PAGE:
King and Rontal published in the Annals of Family Medicine on annual wellness visit use among persons with disabilities
Persons with disabilities often face challenges accessing healthcare, despite having increased health needs. Annual wellness visits (AWV) and other preventive care may increase the overall health of persons with disabilities, but they can be unaffordable when they require out-of-pocket copays.
One purpose of the Patient Protection and Affordable Care Act (ACA) was to improve health outcomes and use of preventive services among all adults by creating zero copays for preventive health care, including annual wellness visits.
A team of researchers, including Jaque King and Robyn Rontal of the Center for Health and Research Transformation (CHRT), recently published a study in the Annals of Family Medicine on Annual wellness visits for persons with physical disabilities before and after ACA implementation.
The study looked at annual wellness visit (AWV) use among persons with physical disabilities from 2008 to 2016–before, during, and after the rollout of the ACA. Researchers considered insurance type (Medicare Advantage or commercial), race, sex, and disability type to determine how persons with disabilities used AWV.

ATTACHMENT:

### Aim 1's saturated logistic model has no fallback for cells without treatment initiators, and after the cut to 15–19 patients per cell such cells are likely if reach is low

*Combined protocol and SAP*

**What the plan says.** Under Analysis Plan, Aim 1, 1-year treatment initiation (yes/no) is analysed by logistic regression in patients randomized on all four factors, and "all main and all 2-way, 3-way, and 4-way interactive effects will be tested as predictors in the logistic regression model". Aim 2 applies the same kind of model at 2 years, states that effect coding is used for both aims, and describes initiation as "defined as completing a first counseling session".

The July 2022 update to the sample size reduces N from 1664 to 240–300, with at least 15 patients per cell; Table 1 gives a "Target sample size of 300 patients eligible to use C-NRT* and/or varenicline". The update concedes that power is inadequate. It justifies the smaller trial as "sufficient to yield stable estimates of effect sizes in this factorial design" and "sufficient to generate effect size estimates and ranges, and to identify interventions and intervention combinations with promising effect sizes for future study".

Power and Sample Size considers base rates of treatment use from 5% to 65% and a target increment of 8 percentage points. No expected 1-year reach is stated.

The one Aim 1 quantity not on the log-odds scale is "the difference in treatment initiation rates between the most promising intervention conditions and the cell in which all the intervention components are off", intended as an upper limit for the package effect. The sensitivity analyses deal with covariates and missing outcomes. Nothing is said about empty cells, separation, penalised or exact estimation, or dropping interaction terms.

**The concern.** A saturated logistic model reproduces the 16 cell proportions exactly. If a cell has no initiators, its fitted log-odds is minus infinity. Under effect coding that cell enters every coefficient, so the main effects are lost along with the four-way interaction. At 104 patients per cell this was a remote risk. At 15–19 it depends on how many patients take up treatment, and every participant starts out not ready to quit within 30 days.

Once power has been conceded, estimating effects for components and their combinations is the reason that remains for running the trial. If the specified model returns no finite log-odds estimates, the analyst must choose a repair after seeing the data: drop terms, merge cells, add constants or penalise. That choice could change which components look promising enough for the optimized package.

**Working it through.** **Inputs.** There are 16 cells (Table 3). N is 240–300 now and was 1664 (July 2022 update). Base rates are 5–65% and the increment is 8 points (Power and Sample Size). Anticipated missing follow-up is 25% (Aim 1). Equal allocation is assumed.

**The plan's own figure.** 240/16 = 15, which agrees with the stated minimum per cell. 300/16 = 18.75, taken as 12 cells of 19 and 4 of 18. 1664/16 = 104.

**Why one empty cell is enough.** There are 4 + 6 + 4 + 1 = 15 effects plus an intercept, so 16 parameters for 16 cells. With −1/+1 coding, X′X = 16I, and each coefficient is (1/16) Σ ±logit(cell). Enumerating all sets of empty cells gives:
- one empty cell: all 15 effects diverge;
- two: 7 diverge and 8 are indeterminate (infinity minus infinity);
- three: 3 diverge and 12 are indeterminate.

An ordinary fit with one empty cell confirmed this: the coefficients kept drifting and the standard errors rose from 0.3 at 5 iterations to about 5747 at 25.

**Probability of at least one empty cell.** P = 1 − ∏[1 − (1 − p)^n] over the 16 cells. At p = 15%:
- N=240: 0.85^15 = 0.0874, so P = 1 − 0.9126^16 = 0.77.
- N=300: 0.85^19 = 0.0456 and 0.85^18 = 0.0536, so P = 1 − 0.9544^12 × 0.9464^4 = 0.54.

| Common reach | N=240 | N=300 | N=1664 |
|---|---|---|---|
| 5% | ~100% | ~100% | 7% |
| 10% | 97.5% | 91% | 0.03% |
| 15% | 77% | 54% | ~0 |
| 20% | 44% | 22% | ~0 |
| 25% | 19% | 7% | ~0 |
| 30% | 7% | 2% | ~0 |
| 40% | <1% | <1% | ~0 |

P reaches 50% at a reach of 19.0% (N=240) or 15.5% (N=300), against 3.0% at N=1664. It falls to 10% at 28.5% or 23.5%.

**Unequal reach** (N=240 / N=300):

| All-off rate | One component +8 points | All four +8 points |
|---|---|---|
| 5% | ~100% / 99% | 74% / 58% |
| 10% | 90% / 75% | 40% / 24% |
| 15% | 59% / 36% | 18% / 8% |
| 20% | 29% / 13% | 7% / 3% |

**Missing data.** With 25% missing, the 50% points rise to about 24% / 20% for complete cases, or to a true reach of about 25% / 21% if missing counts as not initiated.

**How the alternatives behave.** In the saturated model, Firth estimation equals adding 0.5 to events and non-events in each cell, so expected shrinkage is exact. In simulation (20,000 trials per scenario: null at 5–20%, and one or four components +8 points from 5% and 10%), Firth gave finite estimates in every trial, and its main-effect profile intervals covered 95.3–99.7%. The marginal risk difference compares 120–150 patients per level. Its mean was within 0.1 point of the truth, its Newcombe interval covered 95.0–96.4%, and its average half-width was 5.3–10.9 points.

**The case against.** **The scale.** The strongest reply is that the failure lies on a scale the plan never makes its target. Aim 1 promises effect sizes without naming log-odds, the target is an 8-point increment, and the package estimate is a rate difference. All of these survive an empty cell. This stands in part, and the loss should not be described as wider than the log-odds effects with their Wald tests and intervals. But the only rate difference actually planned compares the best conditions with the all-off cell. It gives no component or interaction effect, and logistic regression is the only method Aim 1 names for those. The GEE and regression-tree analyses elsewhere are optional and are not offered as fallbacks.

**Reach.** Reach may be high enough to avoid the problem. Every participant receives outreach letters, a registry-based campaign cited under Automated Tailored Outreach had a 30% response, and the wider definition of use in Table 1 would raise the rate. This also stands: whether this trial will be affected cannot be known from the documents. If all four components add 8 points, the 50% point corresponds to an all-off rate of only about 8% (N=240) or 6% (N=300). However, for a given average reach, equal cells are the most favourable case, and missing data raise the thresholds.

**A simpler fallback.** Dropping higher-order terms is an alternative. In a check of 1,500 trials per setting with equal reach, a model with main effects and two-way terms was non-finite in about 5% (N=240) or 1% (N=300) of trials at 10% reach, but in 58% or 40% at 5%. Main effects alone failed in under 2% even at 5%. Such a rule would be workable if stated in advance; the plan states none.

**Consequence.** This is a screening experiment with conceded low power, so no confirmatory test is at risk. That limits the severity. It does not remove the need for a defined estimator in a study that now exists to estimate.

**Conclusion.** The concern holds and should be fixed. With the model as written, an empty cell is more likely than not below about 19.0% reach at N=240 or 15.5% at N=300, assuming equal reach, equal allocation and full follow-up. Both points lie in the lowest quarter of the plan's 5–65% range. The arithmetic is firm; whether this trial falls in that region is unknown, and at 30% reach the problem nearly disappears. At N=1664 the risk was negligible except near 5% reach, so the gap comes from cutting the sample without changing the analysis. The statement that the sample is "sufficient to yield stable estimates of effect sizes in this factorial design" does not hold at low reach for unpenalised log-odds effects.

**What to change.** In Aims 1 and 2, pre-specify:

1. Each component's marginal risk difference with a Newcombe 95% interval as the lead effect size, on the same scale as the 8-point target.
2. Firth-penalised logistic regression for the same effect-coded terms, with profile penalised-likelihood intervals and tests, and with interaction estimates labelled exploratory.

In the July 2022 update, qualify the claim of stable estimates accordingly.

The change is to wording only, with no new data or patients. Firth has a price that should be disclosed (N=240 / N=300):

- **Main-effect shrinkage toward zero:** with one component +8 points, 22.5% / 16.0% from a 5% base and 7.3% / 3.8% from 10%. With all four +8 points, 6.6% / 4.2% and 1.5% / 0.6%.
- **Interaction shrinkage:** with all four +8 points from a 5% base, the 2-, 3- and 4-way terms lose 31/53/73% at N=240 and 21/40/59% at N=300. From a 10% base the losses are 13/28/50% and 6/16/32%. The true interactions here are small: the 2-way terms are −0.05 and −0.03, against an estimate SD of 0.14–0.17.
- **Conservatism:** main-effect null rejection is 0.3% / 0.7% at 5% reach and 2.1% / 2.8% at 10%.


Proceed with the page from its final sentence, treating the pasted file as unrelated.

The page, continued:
Overall, the study found that while the rate of annual wellness visit use was decreasing before the inception of the ACA, that trend reversed when the ACA was rolled out and the use of AWVs among persons with disabilities continued to increase.
By 2016, white women with congenital disabilities and commercial insurance had the highest AWV use at 47.6 percent. Hispanic men with acquired disabilities and commercial insurance had the lowest AWV use at 21.6 percent, with Black and Hispanic men with acquired disabilities and Medicare Advantage insurance at a similar level.
AWV use was most significantly influenced by insurance type and sex, and less significantly influenced by disability type and race. Differences between persons with disabilities and the general population were significant, as well. Persons with disabilities were 15 percent less likely to use AWVs than the general population.